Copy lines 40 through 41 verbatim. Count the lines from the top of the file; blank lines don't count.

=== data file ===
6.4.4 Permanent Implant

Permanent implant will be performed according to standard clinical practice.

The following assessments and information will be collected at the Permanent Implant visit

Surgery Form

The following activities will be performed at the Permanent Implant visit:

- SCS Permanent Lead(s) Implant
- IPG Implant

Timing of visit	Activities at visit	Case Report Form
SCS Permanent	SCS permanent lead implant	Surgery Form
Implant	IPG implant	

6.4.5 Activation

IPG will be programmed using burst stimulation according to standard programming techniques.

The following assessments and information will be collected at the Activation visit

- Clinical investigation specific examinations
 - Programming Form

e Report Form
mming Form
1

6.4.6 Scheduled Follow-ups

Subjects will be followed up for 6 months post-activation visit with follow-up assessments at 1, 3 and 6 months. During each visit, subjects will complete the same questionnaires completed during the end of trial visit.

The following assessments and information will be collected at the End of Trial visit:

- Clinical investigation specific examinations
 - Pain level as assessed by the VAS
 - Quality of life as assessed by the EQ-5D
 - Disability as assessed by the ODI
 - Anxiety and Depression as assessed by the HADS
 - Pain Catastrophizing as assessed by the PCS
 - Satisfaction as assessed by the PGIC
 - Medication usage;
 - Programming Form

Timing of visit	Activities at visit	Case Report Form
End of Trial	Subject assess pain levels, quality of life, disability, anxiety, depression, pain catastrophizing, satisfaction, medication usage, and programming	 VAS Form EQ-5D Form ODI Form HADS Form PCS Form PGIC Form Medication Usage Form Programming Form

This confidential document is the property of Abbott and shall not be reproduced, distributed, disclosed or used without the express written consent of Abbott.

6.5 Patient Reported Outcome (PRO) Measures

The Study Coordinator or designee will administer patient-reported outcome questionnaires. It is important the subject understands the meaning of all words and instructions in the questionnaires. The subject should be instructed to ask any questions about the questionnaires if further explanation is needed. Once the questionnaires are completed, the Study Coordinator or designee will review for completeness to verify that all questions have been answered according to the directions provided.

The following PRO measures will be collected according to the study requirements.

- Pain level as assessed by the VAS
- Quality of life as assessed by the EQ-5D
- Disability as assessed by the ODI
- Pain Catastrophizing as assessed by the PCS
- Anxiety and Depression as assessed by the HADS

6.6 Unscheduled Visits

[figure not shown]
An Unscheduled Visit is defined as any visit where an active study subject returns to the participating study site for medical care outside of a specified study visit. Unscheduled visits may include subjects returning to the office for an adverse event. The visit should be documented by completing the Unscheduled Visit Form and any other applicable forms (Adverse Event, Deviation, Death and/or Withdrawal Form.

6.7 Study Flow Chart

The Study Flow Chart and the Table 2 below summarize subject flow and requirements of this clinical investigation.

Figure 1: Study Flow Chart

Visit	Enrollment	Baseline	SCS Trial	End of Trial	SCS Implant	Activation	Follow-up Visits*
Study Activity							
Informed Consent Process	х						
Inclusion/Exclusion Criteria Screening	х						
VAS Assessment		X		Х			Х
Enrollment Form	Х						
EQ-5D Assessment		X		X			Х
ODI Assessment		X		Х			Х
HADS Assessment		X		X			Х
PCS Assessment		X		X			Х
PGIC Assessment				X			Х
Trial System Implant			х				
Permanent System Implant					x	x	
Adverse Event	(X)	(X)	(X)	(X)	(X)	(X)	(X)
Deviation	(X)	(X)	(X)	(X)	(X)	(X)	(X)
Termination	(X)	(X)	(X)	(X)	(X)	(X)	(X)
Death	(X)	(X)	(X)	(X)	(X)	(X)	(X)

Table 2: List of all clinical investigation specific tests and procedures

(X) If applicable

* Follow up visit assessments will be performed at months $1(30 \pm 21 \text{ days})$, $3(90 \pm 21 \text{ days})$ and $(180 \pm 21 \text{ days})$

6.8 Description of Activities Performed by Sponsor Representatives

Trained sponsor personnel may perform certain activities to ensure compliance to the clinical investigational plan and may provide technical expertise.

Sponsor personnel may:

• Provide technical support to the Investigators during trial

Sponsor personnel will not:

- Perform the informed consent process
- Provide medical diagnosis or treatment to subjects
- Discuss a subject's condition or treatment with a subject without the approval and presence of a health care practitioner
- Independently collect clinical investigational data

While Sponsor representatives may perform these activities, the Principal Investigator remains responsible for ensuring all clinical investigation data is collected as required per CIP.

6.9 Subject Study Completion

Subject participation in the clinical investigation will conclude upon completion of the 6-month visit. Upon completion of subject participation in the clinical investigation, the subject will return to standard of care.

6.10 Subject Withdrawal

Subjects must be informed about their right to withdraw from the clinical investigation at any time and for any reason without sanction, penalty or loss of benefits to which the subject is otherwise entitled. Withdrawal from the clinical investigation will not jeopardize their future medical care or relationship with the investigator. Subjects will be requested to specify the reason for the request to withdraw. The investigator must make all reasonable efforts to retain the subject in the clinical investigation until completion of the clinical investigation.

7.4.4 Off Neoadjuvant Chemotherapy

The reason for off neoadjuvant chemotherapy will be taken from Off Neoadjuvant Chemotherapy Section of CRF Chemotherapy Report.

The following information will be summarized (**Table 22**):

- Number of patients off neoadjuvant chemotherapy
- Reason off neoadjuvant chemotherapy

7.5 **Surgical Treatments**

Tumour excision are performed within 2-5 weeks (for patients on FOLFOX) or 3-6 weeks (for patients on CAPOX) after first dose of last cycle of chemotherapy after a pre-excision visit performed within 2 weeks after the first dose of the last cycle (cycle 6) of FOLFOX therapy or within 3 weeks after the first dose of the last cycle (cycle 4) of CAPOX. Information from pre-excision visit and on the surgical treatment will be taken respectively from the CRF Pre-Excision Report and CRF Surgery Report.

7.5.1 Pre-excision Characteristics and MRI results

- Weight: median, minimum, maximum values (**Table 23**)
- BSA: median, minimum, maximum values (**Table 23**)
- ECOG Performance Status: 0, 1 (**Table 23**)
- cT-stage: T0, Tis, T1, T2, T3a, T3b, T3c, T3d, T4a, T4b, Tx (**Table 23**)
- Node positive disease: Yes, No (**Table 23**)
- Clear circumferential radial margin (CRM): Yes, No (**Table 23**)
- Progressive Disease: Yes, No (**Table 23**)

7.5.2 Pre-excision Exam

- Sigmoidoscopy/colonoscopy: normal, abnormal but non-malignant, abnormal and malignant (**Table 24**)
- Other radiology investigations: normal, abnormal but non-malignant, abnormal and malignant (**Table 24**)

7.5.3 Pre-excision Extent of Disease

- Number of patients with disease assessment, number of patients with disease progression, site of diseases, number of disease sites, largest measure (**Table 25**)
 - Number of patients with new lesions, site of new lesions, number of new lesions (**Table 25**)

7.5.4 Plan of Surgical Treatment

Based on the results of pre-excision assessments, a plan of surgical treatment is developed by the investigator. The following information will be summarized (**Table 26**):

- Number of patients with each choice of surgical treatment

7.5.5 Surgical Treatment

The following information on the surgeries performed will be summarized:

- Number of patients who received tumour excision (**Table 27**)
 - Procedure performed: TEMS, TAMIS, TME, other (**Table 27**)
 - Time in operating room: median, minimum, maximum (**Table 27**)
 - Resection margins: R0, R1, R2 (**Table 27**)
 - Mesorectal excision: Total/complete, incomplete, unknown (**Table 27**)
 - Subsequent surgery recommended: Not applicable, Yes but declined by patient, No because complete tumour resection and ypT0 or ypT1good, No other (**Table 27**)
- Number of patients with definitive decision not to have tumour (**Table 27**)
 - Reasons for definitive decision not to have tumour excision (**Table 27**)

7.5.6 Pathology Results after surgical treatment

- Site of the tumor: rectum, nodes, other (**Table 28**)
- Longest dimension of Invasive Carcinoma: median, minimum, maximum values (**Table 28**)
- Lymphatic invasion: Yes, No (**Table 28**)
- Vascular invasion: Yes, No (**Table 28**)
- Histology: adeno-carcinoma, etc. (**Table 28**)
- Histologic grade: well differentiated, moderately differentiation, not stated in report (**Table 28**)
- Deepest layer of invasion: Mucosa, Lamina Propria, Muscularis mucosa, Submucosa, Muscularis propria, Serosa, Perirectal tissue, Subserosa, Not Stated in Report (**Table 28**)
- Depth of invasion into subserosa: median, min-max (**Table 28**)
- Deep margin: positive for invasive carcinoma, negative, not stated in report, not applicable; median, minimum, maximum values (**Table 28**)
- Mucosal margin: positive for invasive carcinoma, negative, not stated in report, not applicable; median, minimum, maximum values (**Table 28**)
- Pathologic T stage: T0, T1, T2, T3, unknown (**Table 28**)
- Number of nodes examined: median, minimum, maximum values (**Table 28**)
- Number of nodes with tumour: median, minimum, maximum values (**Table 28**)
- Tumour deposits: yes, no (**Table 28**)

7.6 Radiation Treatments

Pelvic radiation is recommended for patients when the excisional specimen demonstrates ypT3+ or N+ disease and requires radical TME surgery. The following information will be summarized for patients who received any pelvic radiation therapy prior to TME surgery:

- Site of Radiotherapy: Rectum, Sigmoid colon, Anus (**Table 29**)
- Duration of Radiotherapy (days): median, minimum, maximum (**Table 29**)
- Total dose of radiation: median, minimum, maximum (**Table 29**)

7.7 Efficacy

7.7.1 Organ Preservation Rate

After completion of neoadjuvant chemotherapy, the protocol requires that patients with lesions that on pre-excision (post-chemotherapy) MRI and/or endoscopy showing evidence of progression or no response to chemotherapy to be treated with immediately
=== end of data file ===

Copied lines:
- Pain Catastrophizing as assessed by the PCS
- Anxiety and Depression as assessed by the HADS